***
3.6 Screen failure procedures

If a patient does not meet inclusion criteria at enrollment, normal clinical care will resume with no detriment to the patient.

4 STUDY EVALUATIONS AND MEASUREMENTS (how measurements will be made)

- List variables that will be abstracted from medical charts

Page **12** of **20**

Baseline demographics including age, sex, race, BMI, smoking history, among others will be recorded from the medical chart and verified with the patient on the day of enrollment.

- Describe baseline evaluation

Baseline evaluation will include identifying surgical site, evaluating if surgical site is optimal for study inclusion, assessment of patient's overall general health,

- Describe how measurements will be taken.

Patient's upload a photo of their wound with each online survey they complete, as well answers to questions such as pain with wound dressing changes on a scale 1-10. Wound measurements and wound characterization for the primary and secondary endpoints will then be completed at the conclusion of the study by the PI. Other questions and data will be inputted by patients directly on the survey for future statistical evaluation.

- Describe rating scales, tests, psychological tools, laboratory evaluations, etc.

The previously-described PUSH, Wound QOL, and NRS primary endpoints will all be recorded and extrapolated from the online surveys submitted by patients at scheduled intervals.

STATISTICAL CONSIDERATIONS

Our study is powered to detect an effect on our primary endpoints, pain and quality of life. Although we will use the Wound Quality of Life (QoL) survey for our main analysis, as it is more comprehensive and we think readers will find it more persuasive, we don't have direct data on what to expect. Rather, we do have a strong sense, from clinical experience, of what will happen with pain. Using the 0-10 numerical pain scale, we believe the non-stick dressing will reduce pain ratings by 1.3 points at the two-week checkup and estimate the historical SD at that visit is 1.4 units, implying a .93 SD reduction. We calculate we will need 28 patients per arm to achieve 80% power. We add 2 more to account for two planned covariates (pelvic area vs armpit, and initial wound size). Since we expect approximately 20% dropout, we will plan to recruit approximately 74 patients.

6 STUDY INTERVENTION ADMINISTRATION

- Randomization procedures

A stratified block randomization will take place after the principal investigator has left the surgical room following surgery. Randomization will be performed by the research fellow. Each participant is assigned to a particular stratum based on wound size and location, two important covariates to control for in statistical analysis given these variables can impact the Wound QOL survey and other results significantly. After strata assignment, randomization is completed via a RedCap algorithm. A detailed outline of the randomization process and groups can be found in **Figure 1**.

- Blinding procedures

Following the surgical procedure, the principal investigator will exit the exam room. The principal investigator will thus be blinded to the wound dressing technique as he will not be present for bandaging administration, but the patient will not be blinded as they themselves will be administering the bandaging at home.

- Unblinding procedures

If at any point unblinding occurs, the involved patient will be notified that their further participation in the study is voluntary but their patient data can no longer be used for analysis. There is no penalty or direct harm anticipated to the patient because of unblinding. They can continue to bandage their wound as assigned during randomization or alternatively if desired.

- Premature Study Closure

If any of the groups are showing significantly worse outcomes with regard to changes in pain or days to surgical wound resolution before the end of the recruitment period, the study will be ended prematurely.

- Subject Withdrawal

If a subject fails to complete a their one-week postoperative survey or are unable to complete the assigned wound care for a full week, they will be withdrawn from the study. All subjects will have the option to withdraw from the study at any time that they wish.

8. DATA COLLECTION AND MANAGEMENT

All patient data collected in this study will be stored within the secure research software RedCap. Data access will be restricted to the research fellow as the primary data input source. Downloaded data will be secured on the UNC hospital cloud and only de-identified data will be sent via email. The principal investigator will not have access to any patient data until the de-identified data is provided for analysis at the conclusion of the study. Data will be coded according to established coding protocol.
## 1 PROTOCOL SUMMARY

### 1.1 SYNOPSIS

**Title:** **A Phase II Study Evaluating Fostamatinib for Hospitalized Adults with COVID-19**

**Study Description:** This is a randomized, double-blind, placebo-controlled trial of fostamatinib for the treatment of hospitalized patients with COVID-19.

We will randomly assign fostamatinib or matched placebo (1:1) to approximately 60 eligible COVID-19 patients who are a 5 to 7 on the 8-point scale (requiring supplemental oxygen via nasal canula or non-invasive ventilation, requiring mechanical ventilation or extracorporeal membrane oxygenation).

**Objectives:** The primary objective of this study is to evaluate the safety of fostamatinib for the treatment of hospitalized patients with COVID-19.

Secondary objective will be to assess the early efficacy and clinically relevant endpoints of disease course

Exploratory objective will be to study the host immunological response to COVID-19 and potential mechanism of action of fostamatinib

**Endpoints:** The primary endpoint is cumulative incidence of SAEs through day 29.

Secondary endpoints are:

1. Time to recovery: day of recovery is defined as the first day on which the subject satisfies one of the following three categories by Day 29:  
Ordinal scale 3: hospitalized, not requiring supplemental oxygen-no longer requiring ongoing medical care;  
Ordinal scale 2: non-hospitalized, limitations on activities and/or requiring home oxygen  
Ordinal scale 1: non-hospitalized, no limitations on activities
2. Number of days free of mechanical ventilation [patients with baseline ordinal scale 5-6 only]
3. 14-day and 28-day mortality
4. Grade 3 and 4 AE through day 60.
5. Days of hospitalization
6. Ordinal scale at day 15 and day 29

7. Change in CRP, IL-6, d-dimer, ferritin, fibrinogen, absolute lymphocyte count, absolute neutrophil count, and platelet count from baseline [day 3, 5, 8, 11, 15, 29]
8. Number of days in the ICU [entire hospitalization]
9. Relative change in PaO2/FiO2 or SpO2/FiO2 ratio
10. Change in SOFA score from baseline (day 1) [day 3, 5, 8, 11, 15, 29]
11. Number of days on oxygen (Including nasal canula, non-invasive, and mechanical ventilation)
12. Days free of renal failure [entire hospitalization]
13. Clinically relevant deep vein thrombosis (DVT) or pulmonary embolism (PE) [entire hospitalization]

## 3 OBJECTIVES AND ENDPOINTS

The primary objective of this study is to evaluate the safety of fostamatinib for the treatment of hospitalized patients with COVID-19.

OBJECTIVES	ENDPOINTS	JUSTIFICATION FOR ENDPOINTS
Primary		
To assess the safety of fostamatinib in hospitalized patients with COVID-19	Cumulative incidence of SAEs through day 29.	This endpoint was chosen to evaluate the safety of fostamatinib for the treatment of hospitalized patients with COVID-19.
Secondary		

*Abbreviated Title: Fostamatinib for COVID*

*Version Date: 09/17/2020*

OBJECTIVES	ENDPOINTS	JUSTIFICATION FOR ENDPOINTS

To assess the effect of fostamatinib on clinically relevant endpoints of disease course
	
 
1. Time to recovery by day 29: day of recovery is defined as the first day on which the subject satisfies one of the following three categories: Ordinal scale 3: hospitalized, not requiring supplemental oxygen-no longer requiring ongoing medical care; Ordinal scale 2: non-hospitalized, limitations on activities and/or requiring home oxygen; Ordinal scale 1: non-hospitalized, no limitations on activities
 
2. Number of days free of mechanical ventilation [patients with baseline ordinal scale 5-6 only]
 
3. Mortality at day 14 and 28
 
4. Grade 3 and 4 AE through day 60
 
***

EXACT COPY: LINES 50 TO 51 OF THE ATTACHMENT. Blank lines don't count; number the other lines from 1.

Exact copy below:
10. Change in SOFA score from baseline (day 1) [day 3, 5, 8, 11, 15, 29]
11. Number of days on oxygen (Including nasal canula, non-invasive, and mechanical ventilation)